10. 10. 10 FUTURE OF WORK June 2013 About the Authors Gary Kieffer is a Director and Principal at Cognizant Business Consulting’s Strategic Services Practice. He has more than 20 years of management consulting experience, successfully directing and managing strategic and operational solutions to address complex business and technology issues of Fortune 500 companies. Throughout his career, Gary has managed and participated in numerous IT strategic planning, business process reengineering and operational assessment engagements in the insurance, healthcare, media, communications and banking industries. He holds a bachelor’s degree from the University of MichiganandanM.B.A.fromtheBostonUniversityGraduateSchoolofManagement.Garycanbereachedat Gary.Kieffer@cognizant.com | LinkedIn: http//www.linkedin.com/pub/gary-kieffer/7/9a9/ba. Bala Sreenivasan is a Senior Engagement Manager with Cognizant Business Consulting. As a strategy and operations advisor, Bala has advised senior leaders at Fortune 500 companies in the capital markets, banking and insurance industries to successfully design and execute transformation programs to improve operational performance. Bala holds a bachelor’s degree in computer science and engi- neering from the University of Madras and an M.B.A. from Babson College. Bala can be reached at Balagurunath.Sreenivasan@cognizant.com | LinkedIn: http://www.linkedin.com/in/balasreenivasan. Footnotes 1 Julia King, “The 2013 Computerworld Premier 100 IT Leaders: On the Fast Track,” Computerworld, Feb. 25, 2013, http://www.computerworld.com/s/article/9236825/The_2013_Computerworld_Premier_100_ IT_Leaders_On_the_fast_track?taxonomyId=14&pageNumber=1. 2 “My Starbucks Idea,” http://ebm.e.starbucks.com/c/tag/hBRXxguAJvkyvB8xyiSCDI2dwJt/doc. html?t_params=EMAIL=walter.adamson@gmail.com&utm_source=buffer&utm_medium=twitter&utm_ campaign=Buffer%3A%20%40adamson%20on%20twitter&buffer_share=cb89a. 3 “Grainger Launches Mobile App,” PR Web, Aug. 23, 2012, http://www.inddist.com/news/2012/08/grainger-launches-mobile-app. 4 “Johnson & Johnson Announces Plans to Establish Innovation Centers,” Johnson & Johnson, Sept. 18, 2012, http://www.jnj.com/connect/news/all/johnson-and-johnson-announces-plans-to-establish-innova- tion-centers. 5 C1 Developer Center Web site, https://developer.capitalonelabs.com/. 6 Thomas Davenport and Brook Manville, Judgment Calls: Twelve Stories of Big Decisions and the Teams That Got Them Right, Harvard Business Review Press, Boston, 2012, http://www.cognizant.com/ approach/SiteDocuments/cognizant-harnessing-the-power-of-organizational-wisdom-on-global-scale- and-decision-making.pdf.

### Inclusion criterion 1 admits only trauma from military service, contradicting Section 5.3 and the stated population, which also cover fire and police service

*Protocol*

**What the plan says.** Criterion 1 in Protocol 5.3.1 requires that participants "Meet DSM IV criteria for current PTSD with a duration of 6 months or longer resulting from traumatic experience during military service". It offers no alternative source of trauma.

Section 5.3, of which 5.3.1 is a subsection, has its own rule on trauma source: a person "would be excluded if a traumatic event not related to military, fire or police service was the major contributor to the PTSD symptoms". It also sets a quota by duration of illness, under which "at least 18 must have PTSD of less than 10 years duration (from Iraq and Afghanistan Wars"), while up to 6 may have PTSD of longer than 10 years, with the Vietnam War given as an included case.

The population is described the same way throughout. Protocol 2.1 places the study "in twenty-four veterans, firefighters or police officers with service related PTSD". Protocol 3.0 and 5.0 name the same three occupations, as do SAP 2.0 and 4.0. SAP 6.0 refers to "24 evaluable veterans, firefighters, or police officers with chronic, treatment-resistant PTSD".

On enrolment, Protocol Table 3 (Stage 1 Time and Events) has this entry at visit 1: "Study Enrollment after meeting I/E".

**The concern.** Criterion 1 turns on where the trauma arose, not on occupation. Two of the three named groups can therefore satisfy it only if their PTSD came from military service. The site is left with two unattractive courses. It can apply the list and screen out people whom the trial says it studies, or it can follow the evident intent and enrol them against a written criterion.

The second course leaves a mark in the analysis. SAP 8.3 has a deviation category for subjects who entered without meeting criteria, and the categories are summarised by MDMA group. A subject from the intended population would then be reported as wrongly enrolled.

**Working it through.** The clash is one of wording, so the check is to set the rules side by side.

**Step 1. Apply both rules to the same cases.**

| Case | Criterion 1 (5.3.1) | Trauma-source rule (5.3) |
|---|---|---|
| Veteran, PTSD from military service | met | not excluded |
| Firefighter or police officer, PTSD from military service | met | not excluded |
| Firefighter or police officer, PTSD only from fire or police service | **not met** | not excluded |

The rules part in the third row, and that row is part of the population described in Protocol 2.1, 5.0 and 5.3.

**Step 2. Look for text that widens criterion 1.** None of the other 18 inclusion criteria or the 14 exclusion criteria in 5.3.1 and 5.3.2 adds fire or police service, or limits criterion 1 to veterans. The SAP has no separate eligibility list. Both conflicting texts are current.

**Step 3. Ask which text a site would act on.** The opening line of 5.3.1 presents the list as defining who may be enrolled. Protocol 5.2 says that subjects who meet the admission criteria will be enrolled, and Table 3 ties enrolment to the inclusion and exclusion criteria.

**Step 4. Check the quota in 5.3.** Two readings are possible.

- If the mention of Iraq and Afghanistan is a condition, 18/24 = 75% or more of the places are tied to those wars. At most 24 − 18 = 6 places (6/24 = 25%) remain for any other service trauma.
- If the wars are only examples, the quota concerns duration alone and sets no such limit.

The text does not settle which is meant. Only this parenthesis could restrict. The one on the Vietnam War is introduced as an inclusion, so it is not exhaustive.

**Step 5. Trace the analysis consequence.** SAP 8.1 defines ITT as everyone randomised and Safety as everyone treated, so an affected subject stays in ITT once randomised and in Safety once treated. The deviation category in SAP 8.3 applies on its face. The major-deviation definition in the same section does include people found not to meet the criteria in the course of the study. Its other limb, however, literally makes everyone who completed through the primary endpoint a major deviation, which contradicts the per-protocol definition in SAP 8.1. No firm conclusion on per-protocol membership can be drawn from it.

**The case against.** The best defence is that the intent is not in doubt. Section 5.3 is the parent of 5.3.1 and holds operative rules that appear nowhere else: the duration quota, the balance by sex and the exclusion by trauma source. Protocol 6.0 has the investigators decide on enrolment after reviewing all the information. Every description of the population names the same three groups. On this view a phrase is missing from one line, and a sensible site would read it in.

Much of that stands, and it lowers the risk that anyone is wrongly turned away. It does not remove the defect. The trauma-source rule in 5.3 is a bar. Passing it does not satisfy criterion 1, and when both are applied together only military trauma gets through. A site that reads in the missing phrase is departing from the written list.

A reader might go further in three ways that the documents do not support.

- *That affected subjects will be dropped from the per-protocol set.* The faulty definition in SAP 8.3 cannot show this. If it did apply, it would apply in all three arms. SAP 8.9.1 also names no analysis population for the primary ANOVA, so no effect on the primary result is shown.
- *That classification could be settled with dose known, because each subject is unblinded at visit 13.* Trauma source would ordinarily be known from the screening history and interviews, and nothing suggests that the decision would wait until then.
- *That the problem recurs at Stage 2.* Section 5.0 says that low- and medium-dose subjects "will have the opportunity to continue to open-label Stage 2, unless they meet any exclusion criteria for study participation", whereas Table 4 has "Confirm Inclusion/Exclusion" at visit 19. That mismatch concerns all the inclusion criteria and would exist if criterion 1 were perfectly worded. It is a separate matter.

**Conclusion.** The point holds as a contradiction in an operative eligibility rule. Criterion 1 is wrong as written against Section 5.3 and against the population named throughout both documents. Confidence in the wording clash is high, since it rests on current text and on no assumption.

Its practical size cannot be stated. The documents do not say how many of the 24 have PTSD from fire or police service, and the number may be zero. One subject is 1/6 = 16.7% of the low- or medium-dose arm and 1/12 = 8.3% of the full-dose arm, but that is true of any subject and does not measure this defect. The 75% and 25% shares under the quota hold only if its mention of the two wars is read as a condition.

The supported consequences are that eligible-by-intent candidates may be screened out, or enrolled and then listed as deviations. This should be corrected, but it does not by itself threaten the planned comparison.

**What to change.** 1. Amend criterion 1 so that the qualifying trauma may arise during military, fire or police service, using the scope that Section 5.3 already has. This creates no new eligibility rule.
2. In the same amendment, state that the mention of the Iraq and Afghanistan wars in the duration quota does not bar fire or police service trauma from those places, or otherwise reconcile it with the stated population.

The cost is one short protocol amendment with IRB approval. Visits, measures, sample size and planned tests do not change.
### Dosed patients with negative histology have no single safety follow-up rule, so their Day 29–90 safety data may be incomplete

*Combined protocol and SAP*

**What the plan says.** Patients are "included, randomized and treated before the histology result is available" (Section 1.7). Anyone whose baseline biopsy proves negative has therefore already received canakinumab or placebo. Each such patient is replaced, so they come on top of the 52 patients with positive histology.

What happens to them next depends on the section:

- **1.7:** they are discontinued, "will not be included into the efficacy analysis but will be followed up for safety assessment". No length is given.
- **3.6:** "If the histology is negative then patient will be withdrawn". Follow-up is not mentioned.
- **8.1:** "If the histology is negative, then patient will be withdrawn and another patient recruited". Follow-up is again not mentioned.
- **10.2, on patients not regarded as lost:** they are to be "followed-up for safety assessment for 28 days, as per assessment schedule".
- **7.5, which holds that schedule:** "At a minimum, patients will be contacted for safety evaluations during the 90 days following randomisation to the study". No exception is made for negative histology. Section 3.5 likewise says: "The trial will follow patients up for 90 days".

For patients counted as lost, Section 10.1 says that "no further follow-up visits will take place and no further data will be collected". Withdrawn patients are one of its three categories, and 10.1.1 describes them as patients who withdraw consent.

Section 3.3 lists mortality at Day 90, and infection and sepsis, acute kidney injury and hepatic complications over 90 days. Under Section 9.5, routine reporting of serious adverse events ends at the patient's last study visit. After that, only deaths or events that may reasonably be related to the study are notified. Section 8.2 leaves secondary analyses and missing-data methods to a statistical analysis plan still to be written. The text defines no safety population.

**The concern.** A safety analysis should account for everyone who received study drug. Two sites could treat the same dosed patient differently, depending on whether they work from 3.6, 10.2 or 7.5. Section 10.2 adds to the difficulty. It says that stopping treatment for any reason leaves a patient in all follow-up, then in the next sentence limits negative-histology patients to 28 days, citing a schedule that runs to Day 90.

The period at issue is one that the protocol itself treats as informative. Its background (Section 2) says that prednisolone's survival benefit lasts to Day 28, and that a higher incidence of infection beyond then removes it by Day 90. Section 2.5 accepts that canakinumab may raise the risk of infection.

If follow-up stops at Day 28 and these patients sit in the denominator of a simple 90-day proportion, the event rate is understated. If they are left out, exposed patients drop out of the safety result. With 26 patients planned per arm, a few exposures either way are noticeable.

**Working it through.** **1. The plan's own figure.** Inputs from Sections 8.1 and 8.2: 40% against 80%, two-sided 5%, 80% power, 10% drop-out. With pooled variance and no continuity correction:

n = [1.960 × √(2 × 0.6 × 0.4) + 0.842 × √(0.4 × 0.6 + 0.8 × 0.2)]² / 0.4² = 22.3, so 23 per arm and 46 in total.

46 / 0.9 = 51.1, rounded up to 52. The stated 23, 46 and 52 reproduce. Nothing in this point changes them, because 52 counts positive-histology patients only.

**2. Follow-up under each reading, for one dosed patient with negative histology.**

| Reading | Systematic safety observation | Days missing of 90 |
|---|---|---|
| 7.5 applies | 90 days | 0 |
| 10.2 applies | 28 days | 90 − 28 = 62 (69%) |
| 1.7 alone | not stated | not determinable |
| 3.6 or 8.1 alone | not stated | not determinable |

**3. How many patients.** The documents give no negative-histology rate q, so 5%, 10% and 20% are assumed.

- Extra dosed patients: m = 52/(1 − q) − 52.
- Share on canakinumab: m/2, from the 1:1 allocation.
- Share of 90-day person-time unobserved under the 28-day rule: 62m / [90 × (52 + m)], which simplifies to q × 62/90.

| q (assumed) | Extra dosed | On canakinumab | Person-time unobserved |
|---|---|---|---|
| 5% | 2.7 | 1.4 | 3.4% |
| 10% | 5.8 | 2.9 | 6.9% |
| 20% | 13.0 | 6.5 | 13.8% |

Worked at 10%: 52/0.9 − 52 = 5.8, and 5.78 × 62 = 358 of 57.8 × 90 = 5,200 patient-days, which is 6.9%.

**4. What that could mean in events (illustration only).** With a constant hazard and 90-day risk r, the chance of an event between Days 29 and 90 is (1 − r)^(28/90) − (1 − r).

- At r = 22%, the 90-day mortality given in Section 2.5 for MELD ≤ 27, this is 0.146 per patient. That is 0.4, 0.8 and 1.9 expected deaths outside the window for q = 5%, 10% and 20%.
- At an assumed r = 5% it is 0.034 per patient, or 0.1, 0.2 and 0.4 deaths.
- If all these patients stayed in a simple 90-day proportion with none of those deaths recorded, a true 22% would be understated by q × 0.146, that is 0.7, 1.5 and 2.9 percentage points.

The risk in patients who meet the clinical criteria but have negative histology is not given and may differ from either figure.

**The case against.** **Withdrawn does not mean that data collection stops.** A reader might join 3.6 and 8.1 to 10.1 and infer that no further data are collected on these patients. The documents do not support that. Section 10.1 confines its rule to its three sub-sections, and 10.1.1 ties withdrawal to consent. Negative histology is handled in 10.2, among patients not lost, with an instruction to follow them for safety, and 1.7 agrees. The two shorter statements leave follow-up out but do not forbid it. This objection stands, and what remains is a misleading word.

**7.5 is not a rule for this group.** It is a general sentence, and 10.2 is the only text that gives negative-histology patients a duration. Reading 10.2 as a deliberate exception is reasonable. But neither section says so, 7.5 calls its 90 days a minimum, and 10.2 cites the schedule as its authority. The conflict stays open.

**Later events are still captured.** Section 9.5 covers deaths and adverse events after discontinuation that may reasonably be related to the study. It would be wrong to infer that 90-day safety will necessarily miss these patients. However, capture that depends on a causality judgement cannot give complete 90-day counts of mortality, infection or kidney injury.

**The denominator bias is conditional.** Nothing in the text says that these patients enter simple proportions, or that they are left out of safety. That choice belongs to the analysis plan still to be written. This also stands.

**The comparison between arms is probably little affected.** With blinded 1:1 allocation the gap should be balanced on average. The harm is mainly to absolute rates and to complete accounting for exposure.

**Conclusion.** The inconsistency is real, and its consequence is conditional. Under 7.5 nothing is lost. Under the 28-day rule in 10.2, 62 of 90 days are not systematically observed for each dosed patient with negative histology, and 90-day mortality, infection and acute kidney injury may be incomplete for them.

11. 11. FUTURE OF WORK ENABLER: INNOVATION (A MULTI-PART SERIES) 11
  12. 12. World Headquarters 500 Frank W. Burr Blvd. Teaneck, NJ 07666 USA Phone: +1 201 801 0233 Fax: +1 201 801 0243 Toll Free: +1 888 937 3277 inquiry@cognizant.com European Headquarters 1 Kingdom Street Paddington Central London W2 6BD Phone: +44 (0) 207 297 7600 Fax: +44 (0) 207 121 0102 infouk@cognizant.com Continental Europe Headquarters Zuidplein 54 1077 XV Amsterdam The Netherlands Phone: +31 20 524 7700 Fax: +31 20 524 7799 Infonl@cognizant.com India Operations Headquarters #5/535, Old Mahabalipuram Road Okkiyam Pettai, Thoraipakkam Chennai, 600 096 India Phone: +91 (0) 44 4209 6000 Fax: +91 (0) 44 4209 6060 inquiryindia@cognizant.com © Copyright 2013, Cognizant. All rights reserved. No part of this document may be reproduced, stored in a retrieval system, transmitted in any form or by any means, electronic, mechanical, photocopying, recording, or otherwise, without the express written permission from Cognizant. The information contained herein is subject to change without notice. All other trademarks mentioned herein are the property of their respective owners. About Cognizant Business Consulting With over 3,400 consultants worldwide, Cognizant Business Consulting (CBC) offers high-value consulting services that improve business performance and operational productivity, lower operational expenses, and enhance overall performance. Clients draw upon our deep industry expertise, program and change management capa- bilities, and analytical objectivity to help improve business productivity, drive tech- nology-enabled business transformation, and increase shareholder value. To learn more, please visit http://www.cognizant. com/business-consulting or e-mail us at inquiry@cognizant.com. About Cognizant Cognizant (NASDAQ: CTSH) is a leading provider of information technology, consulting, and business process out- sourcing services, dedicated to helping the world’s leading companies build stronger businesses. Headquartered in Teaneck, New Jersey (U.S.), Cognizant combines a passion for client satisfaction, technology innovation, deep industry and business process expertise, and a global, collabora- tive workforce that embodies the future of work. With over 50 delivery centers worldwide and approximately 162,700 employees as of March 31, 2013, Cognizant is a member of the NASDAQ-100, the S&P 500, the Forbes Global 2000, and the Fortune 500 and is ranked among the top performing and fastest growing companies in the world. Visit us online at www.cognizant.com or follow us on Twitter: Cognizant.